Providing a clearer spatial perception than conventional CT scanning is certainly one of the greatest advantages of Helicoid Computed Tomography . This is achieved because, in it, the images are obtained from cross-sections of the body which avoids the overlapping view of the structures.
Even the different tissues can be differentiated and identified by Computed Tomography since it allows to distinguish different densities with a greater degree of precision. While in the conventional radiology the threshold of distinction is in the house of the 5%, in the Computed tomography one can distinguish variations in the order of 0.5%.
The great advantage of this greater histological and structural definition is undoubtedly the possibility of detecting anomalies that would be impossible to diagnose without the use of invasive methods.
An important advance in diagnosis has also been achieved, thanks to the development of Computerized Tomography , to obtain diagnostic data in neurology since this instrument allowed the observation of cerebral lesions without invasive needs.
Already Computed Tomography Helical (CT Helical) represents a further technical breakthrough, which allows faster and more accurate images than CT standard.
Helicoidal Computed Tomography allows the image to be imaged and injected simultaneously, so that the images can be acquired during specific phases of contrast enhancement.
The clinical applications of Helical Computed Tomography include all applications of conventional Computed Tomography in the thorax, abdomen and musculoskeletal system, as well as a variety of new applications such as angiotomography and three-dimensional imaging. It is the study of choice in the evaluation of pulmonary pathologies; has numerous applications in the liver, pancreas, kidneys and other abdominal organs; and is of great value in the assessment of trauma and the musculoskeletal system in general.
In helical CT, the patient is moved through the gantry continuously, while the examination is also performed uninterruptedly, so the x-ray beam traverses the patient forming a helix. After the entire anatomical region is examined, the data can be reconstructed into individual sections. The acquisition of a “volume dataset” of the examined anatomical volume allows excellent reconstructions of bi and three-dimensional images.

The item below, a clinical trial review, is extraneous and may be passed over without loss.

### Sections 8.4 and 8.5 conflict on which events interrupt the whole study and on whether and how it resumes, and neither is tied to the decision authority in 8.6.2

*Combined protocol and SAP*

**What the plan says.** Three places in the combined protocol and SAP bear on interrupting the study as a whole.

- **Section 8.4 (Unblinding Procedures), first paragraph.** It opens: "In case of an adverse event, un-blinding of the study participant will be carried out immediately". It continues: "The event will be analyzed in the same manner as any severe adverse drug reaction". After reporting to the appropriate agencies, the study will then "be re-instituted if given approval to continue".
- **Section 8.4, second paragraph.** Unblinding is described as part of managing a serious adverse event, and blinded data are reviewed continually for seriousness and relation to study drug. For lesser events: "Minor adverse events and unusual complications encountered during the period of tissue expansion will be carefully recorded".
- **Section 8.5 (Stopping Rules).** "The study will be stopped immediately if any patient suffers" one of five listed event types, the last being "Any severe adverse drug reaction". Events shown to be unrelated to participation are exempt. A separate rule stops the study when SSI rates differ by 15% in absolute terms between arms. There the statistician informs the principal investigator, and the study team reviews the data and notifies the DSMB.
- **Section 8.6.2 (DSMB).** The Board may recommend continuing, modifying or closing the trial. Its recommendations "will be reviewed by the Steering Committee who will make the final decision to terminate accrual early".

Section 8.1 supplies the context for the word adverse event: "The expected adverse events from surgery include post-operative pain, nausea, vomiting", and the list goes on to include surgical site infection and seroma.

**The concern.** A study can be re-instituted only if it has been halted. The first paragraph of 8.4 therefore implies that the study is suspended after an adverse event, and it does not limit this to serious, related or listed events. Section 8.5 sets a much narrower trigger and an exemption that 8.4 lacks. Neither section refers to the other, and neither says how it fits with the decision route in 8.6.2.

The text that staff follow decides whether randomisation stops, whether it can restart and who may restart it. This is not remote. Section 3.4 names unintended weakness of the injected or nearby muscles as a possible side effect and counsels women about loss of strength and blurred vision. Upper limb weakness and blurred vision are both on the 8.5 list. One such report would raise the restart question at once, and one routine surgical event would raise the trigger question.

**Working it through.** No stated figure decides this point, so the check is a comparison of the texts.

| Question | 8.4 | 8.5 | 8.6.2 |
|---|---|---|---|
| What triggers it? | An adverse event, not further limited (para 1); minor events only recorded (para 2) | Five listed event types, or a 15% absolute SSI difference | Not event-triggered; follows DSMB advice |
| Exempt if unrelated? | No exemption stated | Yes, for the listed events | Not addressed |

The great advantage of images that can be combined two-dimensional or three-dimensional (3D), is that they may be guiding adequately the surgical planning and indication of treatment.
Helical CT provides a simple, rapid and less invasive study for the patient. The examination times are between 40 and 80 seconds, with the patient in the device for a maximum of 5 to 10 minutes.
Another important advantage is that CT scans provide images compatible with the actual size of the object (ratio 1: 1). Although it is considered a costly examination, we should always analyze cost-benefit because it becomes cheap when compared to surgical problems and other invasive methods.
With Computed Tomography, we have an advanced image examination that can be used to evaluate anatomical parameters such as amount of bone available in lesions of alveoli or even other bones in need of surgical repair, relation between the cortical and trabecular bone, degree of bone mineralization and degree of accuracy to locate vital anatomical structures and their possible changes.
According to Williams et al. (1992), Computerized Tomography uses X-rays to produce the digital description of an image that can be placed on a computer monitor or in a film. The image can be viewed on the computer screen during mapping or can be photographed and stored on discs or on magnetic tapes. A series of images can also be produced and organized so that it can be photographed on the radiographic film for diagnostic evaluation.
But Tomography also has some drawbacks. The main one is the use of X-rays. This type of radiation has a negative effect on organisms, especially for their ability to cause genetic mutations (more visible in cells that are in the phase of rapid multiplication). Although the risk of developing anomalies is very small, in humans, for example, the use of CT scans is not advisable for pregnant women and children. In veterinary use, it should be avoided during pregnancy.
The radiation dose administered in this type of examination is considered high when compared to conventional techniques, so appropriate criteria should be used to request this procedure, remembering the cost-benefit ratio, since the risk may be acceptable when compared to the number of information obtained.